As the treatment options for HIV changed in the 1990s, and people living with HIV were able to life much longer lives, MAP adapted to meet those changing needs. Programs like Benefits Counseling emerged to help people navigate the complicated web of public and private programs that elevate the standard of living for people living with HIV. The agency also faced a growing perception that because of medication advances there was a decreased need for HIV prevention and services. However, the advances in treatment are only helpful when a client is able to make it past a number of hurdles; if they have insurance, if they get into care early enough, if they have housing, if they have a support system, if they respond to the medications. Many still suffer daily with HIV and need help in finding their way through a myriad of healthcare challenges.

HIV stigma stops here

Continuing to educate about HIV was, and is, essential. In the late 2000s, MAP launched Training, Education, And Capacity-building for HIV (TEACH). TEACH reaches out to the community and health and human services professionals to ensure they have the latest information about HIV. MAP also introduced substance use counseling and mental health counseling to list of services available to the community. These services have been vital in breaking down some of the barriers clients face in maintaining their health.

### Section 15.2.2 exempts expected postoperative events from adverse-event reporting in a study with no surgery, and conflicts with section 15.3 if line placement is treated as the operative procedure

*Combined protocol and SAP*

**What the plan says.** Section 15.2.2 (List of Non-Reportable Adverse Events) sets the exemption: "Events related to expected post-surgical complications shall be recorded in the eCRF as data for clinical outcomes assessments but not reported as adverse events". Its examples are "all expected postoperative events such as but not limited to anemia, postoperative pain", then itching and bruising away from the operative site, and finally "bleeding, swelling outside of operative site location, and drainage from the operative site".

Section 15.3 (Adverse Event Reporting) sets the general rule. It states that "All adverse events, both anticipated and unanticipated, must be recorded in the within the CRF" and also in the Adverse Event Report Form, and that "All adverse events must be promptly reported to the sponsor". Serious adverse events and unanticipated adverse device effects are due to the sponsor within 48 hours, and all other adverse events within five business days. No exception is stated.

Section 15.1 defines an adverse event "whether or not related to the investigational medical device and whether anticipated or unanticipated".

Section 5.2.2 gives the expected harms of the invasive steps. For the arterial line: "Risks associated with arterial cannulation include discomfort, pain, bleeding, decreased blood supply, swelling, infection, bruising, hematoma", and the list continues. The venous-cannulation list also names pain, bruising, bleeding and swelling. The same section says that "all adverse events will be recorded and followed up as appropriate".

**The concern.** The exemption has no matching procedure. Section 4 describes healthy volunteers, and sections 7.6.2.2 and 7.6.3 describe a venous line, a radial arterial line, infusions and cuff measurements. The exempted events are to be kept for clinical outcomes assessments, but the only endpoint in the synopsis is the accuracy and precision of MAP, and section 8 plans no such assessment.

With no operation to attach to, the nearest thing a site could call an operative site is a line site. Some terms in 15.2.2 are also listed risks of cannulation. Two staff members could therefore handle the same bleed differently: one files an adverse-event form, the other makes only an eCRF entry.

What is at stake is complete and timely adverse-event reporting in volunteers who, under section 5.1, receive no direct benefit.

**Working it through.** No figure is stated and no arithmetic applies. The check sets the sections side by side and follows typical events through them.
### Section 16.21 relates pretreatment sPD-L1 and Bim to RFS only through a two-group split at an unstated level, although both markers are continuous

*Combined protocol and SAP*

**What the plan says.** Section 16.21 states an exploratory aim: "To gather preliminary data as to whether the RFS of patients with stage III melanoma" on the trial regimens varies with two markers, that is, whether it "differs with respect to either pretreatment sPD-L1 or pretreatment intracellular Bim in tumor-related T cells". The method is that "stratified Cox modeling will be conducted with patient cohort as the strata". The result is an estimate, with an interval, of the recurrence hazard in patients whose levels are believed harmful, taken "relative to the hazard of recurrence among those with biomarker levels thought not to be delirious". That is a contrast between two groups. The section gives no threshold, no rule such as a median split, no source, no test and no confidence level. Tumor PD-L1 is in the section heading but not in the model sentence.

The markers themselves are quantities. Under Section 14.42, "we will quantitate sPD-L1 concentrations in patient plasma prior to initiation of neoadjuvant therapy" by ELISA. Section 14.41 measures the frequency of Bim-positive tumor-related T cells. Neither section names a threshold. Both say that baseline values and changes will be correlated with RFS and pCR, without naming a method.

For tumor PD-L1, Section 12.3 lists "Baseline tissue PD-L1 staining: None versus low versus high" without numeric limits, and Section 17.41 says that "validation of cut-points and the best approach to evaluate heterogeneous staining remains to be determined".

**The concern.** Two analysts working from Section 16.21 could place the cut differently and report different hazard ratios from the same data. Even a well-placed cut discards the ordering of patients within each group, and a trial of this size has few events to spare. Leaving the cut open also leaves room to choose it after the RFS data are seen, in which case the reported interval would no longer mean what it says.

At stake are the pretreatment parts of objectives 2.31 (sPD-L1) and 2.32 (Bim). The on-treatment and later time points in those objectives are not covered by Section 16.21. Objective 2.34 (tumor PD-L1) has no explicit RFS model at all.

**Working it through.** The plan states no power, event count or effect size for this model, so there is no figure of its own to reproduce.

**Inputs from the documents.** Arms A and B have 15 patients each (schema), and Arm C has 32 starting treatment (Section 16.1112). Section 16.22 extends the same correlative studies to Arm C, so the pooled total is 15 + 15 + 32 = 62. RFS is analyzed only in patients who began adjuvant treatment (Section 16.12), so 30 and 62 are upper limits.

As new HIV prevention strategies emerge in the 2010s, MAP has stayed current. In 2016, MAP added navigation services for Pre-Exposure Prophylaxis, a promising new prevention strategy that stops HIV from infecting people at risk. Understanding the promise of HIV treatment as an important HIV prevention strategy led to increased care linkage programs, and a focus on medication adherence. MAP also adopted adjunct services such as Hepatitis C testing and prevention efforts, as well as overdose prevention to respond to the needs of clients in our syringe exchange program. 

Looking ahead to the years to come, we hope for a Minnesota where every person living with HIV has access to the resources they need, and that no person becomes infected with HIV. These are high hopes, but with your help we know we can do it. As a community, we will need the same or even greater level of commitment as the last 33 years. It is an ongoing challenge, but one that our state can meet with the support of the Minnesota AIDS Project and its friends.